BPEL Instantiation Flooding

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Attack description

NOTE: Attack description is copied from [1]

Every BPEL-based workflow definition contains at least one communication activity that creates a new process instance each time a message arrives. Such a process instance immediately starts its execution according to the instructions given in the process description. The execution will be paused each time a receive activity is reached, continuing after reception of the expected message. By reaching a termination point, execution is stopped and the process instance is destroyed. Note that all execution activities except receive activities are completely driven by the BPEL engine alone. Just in case of receive, an external message triggers the next executions.

Keeping this in mind, imagine an attack that continuously calls the instantiating activity’s endpoint. For each incoming SOAP message, the BPEL engine will create a new process instance and start its execution, running each of these until they reach either a receive activity or a termination point. As a result, the BPEL engine can get overwhelmed during message parsing, process instantiation, and/or activity execution, which will decrease or even nullify the availability of the BPEL engine.

When examining instantiation flooding in the context of BPEL, there are some behavioral distinctions to make on the attack’s impact.

First, you have to realize that the BPEL engine itself is not the only target reached by this attack. Each newly created process instance is executed just like a valid one, including all its outgoing Web Service requests to external communication partners. Thus, these communication partners will undergo an increase in requests initiated by the BPEL engine(see next section). Furthermore, the processing of a single attack message and resulting resource exhaustion is determined by one of the following circumstances:

  1. If the process under attack does not contain any receive activity (beside the initial one), all executions will stop when reaching a termination point, destroying the initially created process instance. Thus, the BPEL engine will undergo the “usual” processing for each attack message.
  2. If there exists a receive (or pick) activity on the execution path chosen for the incoming attack message, all created process instances will run up to that receive activity. Here, according to the BPEL specification [1], all but the first request will cause a BPEL execution fault, as there already exists a receiving process instance with the same correlation data. Thus, all but the first process instance will execute the fault handler (if existing in the process description), causing a rollback on all activities that have already been executed previously. This will double the resource load for both BPEL engine and previously requested communication peers that are included in rollback procedures.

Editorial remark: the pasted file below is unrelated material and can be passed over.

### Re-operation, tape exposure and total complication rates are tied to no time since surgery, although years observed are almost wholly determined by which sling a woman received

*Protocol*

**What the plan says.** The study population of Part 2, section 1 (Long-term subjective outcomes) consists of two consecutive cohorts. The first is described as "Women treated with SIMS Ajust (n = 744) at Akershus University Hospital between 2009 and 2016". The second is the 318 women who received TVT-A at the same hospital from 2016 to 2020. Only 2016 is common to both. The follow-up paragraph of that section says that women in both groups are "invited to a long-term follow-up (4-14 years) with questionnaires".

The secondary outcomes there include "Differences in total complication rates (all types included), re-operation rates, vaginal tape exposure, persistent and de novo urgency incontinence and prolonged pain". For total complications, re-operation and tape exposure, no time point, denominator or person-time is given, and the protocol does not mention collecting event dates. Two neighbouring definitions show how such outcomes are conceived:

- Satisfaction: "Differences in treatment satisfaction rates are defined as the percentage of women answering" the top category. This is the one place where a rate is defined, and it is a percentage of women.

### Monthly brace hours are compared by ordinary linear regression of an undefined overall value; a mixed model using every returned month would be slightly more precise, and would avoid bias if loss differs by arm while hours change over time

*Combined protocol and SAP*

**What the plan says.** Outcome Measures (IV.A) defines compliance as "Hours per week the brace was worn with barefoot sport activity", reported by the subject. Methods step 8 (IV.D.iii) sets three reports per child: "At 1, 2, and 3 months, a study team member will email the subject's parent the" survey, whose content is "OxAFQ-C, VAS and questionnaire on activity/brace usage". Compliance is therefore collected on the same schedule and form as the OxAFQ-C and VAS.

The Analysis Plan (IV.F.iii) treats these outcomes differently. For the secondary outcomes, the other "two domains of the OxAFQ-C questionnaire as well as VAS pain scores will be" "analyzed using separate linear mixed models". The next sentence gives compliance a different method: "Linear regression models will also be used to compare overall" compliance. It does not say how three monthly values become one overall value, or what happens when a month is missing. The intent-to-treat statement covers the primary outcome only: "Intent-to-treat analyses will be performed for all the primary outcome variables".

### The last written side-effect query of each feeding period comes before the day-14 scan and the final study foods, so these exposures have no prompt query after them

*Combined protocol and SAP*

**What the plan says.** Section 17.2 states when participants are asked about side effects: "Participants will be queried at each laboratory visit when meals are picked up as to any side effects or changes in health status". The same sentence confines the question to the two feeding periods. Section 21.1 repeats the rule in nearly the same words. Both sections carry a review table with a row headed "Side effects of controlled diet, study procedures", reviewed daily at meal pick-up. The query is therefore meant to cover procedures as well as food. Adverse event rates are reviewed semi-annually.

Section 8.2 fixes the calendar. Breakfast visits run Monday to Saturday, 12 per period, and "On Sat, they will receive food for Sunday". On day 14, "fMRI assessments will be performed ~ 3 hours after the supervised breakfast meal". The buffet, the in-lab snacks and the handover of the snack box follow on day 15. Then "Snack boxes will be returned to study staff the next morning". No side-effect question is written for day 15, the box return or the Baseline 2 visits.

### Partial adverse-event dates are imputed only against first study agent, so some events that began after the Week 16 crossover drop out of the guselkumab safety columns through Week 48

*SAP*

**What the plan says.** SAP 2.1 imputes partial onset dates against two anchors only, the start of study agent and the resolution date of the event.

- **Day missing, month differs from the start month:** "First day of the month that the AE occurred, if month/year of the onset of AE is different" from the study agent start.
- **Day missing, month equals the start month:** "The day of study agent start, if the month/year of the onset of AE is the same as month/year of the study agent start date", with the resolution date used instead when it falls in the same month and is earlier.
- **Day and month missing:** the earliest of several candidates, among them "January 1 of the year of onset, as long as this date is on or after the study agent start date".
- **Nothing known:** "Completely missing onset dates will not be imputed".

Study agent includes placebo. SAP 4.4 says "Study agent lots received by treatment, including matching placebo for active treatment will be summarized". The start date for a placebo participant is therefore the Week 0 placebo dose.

3. If there exists a receive (or pick) activity on the execution path, and the attack uses unique correlation data for each attack message (such as including a counter’s value in one of the correlation data fields), none of the messages will cause a fault as stated above. Instead, all attack messages will cause creation of new process instances that all will run up to the first receive activity and wait there forever (or – in case of pick – as long as the timeout case specifies). As a result, the BPEL engine will need a huge amount of persistent storage to keep track of process instances which never complete. Further, the task of identifying the correct process instance for each message arriving at an overloaded communication endpoint will become less efficient, as the message’s correlation data must be compared to that of each process instance waiting. Due to the huge number of such waiting process instances, this task will exhaust resources quicker than before the attack.

The overall impact of both attack types depends on the structure of the BPEL process, but it potentially is a multiple of the load necessary to perform the attack. Further, it may reach not just the BPEL engine, but some of its communication partners as well.

Attack subtypes

There are no attack subtypes.

Prerequisites for attack

In order for this attack to work the attacker has to have knowledge about the following things:

  1. Attacker knows endpoint of web service. otherwise he is not able to reach the web service.
  2. Attacker knows metadata such as .
  3. Attacker can reach endpoint from its location. Access to the attacked web service server is possible for the attacker. This prerequisite is important if the web service is only available to users within a certain network.

Graphic representation of attack

No attack schema available

Attack example

No attack example available/necessary.

Attack mitigation / countermeasures

Defending against the attack requires the identification and rejection of semantically invalid requests. However, this task is not trivial since one can only determine after processing if the request was valid or malicious.

Attack categorisation

Categorisation by violated security objective

The attack aims at exhausting the system resources, therefore it violates the security objective Availability.

Categorisation by number of involved parties

Categorisation by attacked component in web service architecture

Categorisation by attack spreading


  1. Meiko Jensen, Nils Gruschka, and Ralph Herkenhöner. A survey of attacks on web services. Springer-Verlag, 2009. - [2]